Finally, the CRUSH rules define how a Ceph client and OSDs select buckets.

rule 

  
   
  {
   ruleset 
 
   
    
  
   type [ replicated | raid4]
   min_size 
  
    
     
   
   max_size 
   
     
      
    
   step take 
    
      
       
     
   step [choose|chooseleaf] [firstn|indep] 
     
        
      
        
         
       
   step emit
}

      
        
     
       
    
      
   
     
  
    
 
   

  

The Jenkins hash function

We mentioned Ceph, and CRUSH, use a hash function as part of their logic but we didn't comment anything about this function yet.

This function is known as the Jenkins hash function , a hash function for hash table lookups. One paper covering the technical details on this hash function is available here .

The paper presents fast and reliable hash functions for table lookup using 32-bit or 64-bit arithmetic together with a framework for evaluating hash functions.

In Ceph, the Jenkins function is not only used in CRUSH as part of the replicas selection. It is used along the Ceph codebase when some hashing requirement is needed.

As Jenkins comments on his paper, these hashes work equally well on all types of inputs, including text, numbers, compressed data, counting sequences, and sparse bit arrays.

I would highlight the following points related to the hash function design. They are relevant to understand the hashing code while sequencing, masking, etc. in Ceph/CRUSH the different input values.

  1. If the hash value needs to be smaller that 32 (64) bits, you can mask the high bits.
  2. The hash functions work best if the size of the hash table is a power of 2.
  3. If the hash table has more than 232 (264) entries, this can be handled by calling the hash function twice with different initial initvals then concatenating the results.
  4. If the key consists of multiple strings, the strings can be hashed sequentially, passing in the hash value from the previous string as the initval for the next.
  5. Hashing a key with different initial initvals produces independent hash values.

Ceph and data placement in practice

Let's locate one object...

$ ceph health
HEALTH_OK
$ ceph osd tree
ID WEIGHT  TYPE NAME       UP/DOWN REWEIGHT PRIMARY-AFFINITY 
-1 0.16672 root default                                      
-2 0.05557     host node-1                                   
 0 0.02779         osd.0        up  1.00000          1.00000 
 1 0.02779         osd.1        up  1.00000          1.00000 
-3 0.05557     host node-2                                   
 2 0.02779         osd.2        up  1.00000          1.00000 
 3 0.02779         osd.3        up  1.00000          1.00000 
-4 0.05557     host node-3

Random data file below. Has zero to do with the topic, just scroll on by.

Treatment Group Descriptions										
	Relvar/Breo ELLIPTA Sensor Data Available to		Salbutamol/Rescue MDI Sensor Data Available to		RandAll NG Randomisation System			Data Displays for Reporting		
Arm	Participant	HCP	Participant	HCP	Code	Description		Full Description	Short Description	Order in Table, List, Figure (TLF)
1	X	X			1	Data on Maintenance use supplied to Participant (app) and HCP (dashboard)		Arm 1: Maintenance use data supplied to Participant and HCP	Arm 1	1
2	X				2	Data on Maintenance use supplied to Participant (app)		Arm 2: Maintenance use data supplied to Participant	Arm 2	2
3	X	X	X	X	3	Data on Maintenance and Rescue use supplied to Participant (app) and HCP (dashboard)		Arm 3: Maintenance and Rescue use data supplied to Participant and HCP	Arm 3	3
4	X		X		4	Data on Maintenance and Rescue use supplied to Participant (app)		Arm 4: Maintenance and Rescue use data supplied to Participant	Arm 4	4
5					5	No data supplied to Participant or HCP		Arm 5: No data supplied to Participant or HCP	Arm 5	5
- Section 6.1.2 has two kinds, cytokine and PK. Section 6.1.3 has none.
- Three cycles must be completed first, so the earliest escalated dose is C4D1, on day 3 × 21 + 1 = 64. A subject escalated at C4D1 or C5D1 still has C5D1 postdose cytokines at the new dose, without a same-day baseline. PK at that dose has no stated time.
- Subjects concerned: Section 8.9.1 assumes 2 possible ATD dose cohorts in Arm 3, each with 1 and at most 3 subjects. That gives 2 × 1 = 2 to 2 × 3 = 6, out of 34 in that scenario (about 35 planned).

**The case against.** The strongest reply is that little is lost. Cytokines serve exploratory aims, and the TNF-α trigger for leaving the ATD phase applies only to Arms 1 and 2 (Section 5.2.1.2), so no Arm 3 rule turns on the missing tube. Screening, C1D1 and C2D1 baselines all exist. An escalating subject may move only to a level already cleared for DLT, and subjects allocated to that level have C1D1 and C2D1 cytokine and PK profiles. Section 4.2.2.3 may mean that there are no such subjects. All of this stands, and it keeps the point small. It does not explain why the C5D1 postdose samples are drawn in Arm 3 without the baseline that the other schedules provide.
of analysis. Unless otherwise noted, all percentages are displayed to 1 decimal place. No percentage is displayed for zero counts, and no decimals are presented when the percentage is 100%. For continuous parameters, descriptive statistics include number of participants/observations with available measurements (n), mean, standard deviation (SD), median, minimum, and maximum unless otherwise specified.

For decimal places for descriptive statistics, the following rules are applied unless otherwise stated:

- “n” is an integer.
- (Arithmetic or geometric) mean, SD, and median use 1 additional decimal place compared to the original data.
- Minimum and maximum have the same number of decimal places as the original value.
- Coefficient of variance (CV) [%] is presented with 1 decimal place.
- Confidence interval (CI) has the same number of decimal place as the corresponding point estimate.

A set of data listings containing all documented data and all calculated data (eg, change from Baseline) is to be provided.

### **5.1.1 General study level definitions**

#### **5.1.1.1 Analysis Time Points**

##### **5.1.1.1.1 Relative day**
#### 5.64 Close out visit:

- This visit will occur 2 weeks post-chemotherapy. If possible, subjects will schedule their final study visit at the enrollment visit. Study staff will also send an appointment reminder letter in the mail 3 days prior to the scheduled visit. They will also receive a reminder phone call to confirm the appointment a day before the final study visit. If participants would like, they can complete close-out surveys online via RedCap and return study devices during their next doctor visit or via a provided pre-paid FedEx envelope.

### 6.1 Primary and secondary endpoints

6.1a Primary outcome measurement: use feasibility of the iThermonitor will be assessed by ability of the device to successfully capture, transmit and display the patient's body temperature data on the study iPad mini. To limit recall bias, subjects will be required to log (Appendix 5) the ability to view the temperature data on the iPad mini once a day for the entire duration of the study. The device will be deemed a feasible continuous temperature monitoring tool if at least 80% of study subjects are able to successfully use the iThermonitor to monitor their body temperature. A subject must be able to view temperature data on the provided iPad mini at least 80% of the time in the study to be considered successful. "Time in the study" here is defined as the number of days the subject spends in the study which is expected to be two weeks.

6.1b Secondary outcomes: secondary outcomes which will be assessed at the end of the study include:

4 0.02779         osd.4        up  1.00000          1.00000 
 5 0.02779         osd.5        up  1.00000          1.00000 
$ ceph osd pool create mypool 256 256 replicated
pool 'mypool' created
$ ceph osd lspools
0 rbd,1 mypool,
$ ceph osd dump | grep mypool
pool 1 'mypool' replicated size 3 min_size 2 crush_ruleset 0 object_hash rjenkins
pg_num 256 pgp_num 256 last_change 59 flags hashpspool stripe_width 0
$ dd if=/dev/zero of=myobject bs=25M count=1 2> /dev/null
$ ls -sh myobject
25M myobject
$ rados -p mypool put myobject myobject
$ rados -p mypool stat myobject
mypool/myobject mtime 2016-04-30 10:12:10.000000, size 26214400
$ rados -p mypool ls
myobject
$ ceph osd map mypool myobject
osdmap e60 pool 'mypool' (1) object 'myobject' -> pg 1.5da41c62 (1.62)
-> up ([4,2,1], p4) acting ([4,2,1], p4)
$

It is mapping the object 'myobject' in the pool 'mypool' to pg 1.5da41c62 (1.62) and OSDs 4, 2 and 1

Let's see how it balances/replicates the object when OSDs go down...

$ ceph osd dump | grep mypool
pool 1 'mypool' replicated size 3 min_size 2 crush_ruleset 0 object_hash rjenkins
pg_num 256 pgp_num 256 last_change 59 flags hashpspool stripe_width 0
$ ceph osd map mypool myobject
osdmap e60 pool 'mypool' (1) object 'myobject' -> pg 1.5da41c62 (1.62)
-> up ([4,2,1], p4) acting ([4,2,1], p4)
$ ceph osd tree
ID WEIGHT  TYPE NAME       UP/DOWN REWEIGHT PRIMARY-AFFINITY 
-1 0.16672 root default                                      
-2 0.05557     host node-1                                   
 0 0.02779         osd.0        up  1.00000          1.00000 
 1 0.02779         osd.1        up  1.00000          1.00000 
-3 0.05557     host node-2                                   
 2 0.02779         osd.2      down  1.00000          1.00000 
 3 0.02779         osd.3        up  1.00000          1.00000 
-4 0.05557     host node-3                                   
 4 0.02779         osd.4        up  1.00000          1.00000 
 5 0.02779         osd.5        up  1.00000          1.00000 
$ ceph osd map mypool myobject
osdmap e66 pool 'mypool' (1) object 'myobject' -> pg 1.5da41c62 (1.62)
-> up ([4,1], p4) acting ([4,1], p4)
$ ceph osd tree
ID WEIGHT  TYPE NAME       UP/DOWN REWEIGHT PRIMARY-AFFINITY 
-1 0.16672 root default                                      
-2 0.05557     host node-1                                   
 0 0.02779         osd.0        up  1.00000          1.00000 
 1 0.02779         osd.1      down  1.00000          1.00000